Even now we sometimes find ourselves
pretending that we do not know each other.
Your passport says that you are British.
Your face says that you are Japanese.
I am indelibly alien.
A small denial, a small tragedy.
Nothing that shows up in the photograph album
with its pictures of you smiling at Izumo,
smiling at Ise,
smiling at Nikko, or just smiling
with the trees and the rocks and the waterfall
carefully arranged in the background.
Do you remember the day we got engaged?
Your mother sighed in the kitchen.
Your father hastily lit a cigarette.
It would be difficult.
There would be problems.
The matter would have to be looked at
from all angles.
After that we kept our distance.
You cried into your orange juice
while I fooled around with a vegetable sandwich.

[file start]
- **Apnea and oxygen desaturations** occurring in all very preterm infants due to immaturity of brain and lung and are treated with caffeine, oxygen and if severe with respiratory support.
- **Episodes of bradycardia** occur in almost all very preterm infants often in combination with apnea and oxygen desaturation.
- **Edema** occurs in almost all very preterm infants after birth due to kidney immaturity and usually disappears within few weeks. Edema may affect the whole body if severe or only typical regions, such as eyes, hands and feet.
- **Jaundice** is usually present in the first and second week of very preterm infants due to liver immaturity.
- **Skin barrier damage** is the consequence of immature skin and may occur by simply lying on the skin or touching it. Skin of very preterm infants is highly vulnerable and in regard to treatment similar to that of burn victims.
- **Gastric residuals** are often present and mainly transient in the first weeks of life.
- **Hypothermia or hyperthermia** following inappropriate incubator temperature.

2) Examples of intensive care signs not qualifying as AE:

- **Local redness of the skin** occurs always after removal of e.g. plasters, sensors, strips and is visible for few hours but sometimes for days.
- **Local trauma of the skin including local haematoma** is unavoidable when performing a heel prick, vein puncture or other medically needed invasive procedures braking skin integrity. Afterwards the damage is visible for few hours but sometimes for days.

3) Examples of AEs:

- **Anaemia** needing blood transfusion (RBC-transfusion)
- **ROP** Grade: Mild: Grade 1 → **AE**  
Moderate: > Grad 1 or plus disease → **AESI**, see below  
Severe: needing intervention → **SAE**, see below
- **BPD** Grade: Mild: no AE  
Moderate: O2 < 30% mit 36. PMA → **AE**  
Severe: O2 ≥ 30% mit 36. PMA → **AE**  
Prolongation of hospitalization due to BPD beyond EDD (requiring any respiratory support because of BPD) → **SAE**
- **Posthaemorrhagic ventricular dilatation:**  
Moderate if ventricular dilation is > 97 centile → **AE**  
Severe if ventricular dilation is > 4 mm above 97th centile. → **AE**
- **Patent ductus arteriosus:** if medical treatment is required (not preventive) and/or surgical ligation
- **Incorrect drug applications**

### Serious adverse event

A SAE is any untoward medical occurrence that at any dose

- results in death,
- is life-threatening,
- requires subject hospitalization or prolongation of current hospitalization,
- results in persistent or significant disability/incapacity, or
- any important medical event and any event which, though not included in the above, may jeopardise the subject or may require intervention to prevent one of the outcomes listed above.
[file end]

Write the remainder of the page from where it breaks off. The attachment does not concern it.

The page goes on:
‘Perhaps you don’y know how much I love you.’
So we got married anyway.
You in your borrowed kimono,
me in my borrowed suit.
The shrine maidens giggled in a corner.
The priest was like Father Christmas:
trousers beneath his robe,
his stomach still clutching an undigested hamburger.
No tears, no untidy emotion,
not even a kiss.
A typical Japanese wedding.
After the speeches, the songs,
the unexpected telegram from the Mitsui Bussan
English Conversation Club,
just you and me waiting for a train
at Akihabara Subway Station.
‘Who cares about “the divorce settlement”?’
We laughed and threw the bouquet
into the trash can.
First published in Outposts